peter_of_damascusGod’s grace, our universal mother, will give us gentleness, so that we begin to imitate Christ.

This constitutes the third commandment; for the Lord says, ‘Blessed are the gentle” (Matt. 5:5).

Thus we become like a firmly-rooted rock, unshaken by the storms and tempests of life, always the same, whether rich or poor, in ease or hardship, in honor or dishonor.

In short, at every moment and whatever we do we will be aware that all things, whether sweet or bitter, pass away, and that this life is a path leading to the future life.

We will recognize that, whether we like it or not, what happens happens; to be upset about it is useless, and moreover deprives us of the crown of patience and shows us to be in revolt against the will of God.

For whatever God does is “wholly good and beautiful’ (Gen. 1:31), even if we are unaware of this. As the psalm puts it: ‘He will teach the gentle how to judge’ (Ps. 25: 9. LXX) or, rather, how to exercise discrimination.

Then, even if someone gets furious with us, we are not troubled; on the contrary, we are glad to have been given an opportunity to profit and to exercise our understanding, recognizing that we would not have been tried in this way were there not some cause for it.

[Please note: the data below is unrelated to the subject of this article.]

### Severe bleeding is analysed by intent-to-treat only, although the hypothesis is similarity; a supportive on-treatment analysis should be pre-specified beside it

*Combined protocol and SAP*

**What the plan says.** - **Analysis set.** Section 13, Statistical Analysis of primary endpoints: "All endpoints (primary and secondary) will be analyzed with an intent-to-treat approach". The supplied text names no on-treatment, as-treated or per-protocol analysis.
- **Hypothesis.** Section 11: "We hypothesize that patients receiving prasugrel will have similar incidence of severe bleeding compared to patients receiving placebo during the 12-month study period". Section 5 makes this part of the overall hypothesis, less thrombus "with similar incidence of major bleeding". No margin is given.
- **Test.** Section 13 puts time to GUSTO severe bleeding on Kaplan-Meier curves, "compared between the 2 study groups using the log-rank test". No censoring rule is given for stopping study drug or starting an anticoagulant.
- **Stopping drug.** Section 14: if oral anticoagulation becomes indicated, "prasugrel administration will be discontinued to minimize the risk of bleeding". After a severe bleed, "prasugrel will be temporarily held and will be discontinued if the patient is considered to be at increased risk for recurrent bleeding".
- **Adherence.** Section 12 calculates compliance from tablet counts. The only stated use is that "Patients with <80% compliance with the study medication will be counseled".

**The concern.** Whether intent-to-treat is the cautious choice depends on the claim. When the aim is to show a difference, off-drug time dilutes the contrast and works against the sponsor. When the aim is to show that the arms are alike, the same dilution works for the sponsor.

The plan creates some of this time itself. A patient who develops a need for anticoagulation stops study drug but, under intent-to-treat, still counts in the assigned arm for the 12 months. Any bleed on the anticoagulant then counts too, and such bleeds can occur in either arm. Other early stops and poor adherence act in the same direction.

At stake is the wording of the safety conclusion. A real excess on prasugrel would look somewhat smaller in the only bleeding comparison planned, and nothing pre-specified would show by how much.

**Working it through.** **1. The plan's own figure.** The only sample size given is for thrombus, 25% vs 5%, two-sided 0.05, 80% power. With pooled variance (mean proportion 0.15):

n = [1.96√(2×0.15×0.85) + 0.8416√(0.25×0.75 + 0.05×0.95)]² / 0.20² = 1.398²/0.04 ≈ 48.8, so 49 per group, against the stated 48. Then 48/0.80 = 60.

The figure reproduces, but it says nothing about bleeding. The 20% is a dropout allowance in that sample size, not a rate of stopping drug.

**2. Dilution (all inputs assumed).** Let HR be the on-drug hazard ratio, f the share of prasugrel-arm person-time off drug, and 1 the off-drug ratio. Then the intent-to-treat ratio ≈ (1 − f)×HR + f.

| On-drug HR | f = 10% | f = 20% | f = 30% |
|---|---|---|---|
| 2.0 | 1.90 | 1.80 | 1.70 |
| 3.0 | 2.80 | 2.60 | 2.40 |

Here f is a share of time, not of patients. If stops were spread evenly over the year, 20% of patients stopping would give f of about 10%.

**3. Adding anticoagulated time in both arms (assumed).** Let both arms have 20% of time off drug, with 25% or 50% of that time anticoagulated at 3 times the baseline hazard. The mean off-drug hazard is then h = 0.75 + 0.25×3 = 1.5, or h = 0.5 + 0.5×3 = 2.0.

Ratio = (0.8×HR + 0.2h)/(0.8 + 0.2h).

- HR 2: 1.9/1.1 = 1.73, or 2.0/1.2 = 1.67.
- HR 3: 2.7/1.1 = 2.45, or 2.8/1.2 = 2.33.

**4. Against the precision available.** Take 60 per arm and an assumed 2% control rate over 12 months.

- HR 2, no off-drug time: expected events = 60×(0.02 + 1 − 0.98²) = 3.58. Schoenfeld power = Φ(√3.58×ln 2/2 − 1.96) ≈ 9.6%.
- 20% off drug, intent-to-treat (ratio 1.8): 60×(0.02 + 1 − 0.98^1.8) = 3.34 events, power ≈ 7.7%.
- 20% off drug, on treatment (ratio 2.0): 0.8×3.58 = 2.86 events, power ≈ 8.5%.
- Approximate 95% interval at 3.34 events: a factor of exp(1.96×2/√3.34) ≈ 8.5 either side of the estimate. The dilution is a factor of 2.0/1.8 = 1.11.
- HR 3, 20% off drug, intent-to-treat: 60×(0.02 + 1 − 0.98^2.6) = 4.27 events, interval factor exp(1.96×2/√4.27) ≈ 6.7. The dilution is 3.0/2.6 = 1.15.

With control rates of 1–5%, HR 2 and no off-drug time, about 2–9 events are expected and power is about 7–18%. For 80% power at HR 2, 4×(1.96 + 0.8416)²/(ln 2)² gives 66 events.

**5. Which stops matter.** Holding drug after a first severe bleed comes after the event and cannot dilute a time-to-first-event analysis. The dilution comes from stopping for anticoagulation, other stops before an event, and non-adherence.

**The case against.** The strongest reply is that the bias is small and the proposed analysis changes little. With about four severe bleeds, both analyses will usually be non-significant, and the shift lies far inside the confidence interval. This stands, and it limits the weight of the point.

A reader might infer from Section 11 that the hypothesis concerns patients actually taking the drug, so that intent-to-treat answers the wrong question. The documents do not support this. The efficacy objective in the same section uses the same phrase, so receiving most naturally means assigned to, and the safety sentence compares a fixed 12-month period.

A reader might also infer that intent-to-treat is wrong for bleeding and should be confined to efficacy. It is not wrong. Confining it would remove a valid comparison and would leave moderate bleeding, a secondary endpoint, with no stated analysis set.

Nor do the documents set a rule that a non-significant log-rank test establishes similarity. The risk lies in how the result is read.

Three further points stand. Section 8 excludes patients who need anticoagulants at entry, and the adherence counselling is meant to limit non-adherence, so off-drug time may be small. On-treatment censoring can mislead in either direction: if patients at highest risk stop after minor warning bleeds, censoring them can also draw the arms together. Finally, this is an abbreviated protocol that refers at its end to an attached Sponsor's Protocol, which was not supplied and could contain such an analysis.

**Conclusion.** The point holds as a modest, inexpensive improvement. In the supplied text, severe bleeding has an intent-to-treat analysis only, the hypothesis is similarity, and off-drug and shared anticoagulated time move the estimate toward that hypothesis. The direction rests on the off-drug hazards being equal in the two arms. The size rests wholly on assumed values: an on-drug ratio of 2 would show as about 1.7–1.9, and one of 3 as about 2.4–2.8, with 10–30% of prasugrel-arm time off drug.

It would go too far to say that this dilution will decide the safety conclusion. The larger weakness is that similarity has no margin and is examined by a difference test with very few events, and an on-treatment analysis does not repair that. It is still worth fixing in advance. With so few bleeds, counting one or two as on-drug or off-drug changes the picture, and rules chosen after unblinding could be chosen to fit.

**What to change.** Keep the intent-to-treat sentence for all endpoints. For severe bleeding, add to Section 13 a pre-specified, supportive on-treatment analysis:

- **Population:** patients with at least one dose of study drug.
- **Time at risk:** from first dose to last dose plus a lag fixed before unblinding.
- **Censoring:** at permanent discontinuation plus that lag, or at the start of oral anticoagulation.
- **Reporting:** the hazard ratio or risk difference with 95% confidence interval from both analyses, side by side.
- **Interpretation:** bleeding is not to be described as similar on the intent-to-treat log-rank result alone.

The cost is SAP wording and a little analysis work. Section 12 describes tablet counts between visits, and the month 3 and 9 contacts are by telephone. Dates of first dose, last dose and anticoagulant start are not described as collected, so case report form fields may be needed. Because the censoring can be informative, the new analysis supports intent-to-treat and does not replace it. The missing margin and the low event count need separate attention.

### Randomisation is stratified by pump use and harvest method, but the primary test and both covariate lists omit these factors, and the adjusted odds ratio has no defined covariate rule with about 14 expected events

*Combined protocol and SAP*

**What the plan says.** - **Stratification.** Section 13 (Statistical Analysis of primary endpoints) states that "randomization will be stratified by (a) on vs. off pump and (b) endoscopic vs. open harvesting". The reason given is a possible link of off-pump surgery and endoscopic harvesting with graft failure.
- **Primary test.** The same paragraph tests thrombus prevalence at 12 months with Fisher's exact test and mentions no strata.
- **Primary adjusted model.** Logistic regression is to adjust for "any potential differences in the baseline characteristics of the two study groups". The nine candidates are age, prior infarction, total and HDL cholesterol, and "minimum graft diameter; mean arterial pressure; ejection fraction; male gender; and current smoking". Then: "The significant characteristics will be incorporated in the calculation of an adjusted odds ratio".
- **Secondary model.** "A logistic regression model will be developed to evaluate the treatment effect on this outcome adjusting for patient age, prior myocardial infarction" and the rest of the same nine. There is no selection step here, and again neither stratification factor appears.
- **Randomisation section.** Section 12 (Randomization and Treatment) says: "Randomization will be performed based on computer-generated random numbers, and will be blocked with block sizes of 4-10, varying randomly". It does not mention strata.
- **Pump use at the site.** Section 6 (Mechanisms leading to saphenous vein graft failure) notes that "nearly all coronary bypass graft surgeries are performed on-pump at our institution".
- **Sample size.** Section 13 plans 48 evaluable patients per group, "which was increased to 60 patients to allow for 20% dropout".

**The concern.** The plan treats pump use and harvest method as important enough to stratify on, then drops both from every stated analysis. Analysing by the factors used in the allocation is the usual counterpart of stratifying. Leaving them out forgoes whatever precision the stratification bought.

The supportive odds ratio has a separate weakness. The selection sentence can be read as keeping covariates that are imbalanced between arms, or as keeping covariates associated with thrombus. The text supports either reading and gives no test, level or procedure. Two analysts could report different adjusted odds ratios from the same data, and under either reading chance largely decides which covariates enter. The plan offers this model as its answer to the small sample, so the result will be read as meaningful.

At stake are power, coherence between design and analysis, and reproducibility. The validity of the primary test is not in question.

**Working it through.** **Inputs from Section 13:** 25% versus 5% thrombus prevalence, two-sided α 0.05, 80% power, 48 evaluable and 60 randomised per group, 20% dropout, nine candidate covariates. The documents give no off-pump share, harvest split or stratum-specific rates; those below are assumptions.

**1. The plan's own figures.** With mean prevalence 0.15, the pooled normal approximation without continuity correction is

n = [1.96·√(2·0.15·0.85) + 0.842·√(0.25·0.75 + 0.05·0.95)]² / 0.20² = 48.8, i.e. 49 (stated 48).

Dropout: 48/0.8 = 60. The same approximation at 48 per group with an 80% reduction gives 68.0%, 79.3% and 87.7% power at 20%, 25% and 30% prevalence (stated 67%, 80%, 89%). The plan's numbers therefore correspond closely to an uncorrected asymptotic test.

Unwittingly or wittingly we must have offended God, or a brother, or someone else, and now we are being given a chance to receive forgiveness for this. For through patient endurance we may be granted forgiveness for many sins.

Moreover, if we do not forgive others their debts, the Father will not forgive us our debts (cf Matt. 6:14). Indeed, nothing leads more swiftly to the forgiveness of sins than this virtue or commandment: “Forgive, and you will be forgiven’ (cf. Matt. 6:14).

This, then, is what we realize when we imitate Christ, growing gentle through the grace of the commandment.

But we are distressed for our brother, because it was on account of our sins that this brother was tempted by the common enemy and so became a remedy for the healing of our weakness.

Every trial and temptation is permitted by God as a cure for some sick person’s soul. Indeed, such trials not only confer on us forgiveness of our past and present sins, but also act as a check on sins not yet committed.

[…] God, being self-sufficient and giving to each what is to his profit, does indeed deserve our thanks, since He patiently suffers both the devil and the wickedness of men, and yet bestows His blessings upon those who repent both before and after they sin.

Peter of Damascus (?12th Century): A Treasury of Divine Knowledge  Text from G.E.H. Palmer, Philip Sherrard, and Kallistos Ware (trans. and eds.) The Philokalia: The Complete Text, vol. 3 (Faber & Faber, London & Boston: 1979ff), pp. 94-96.

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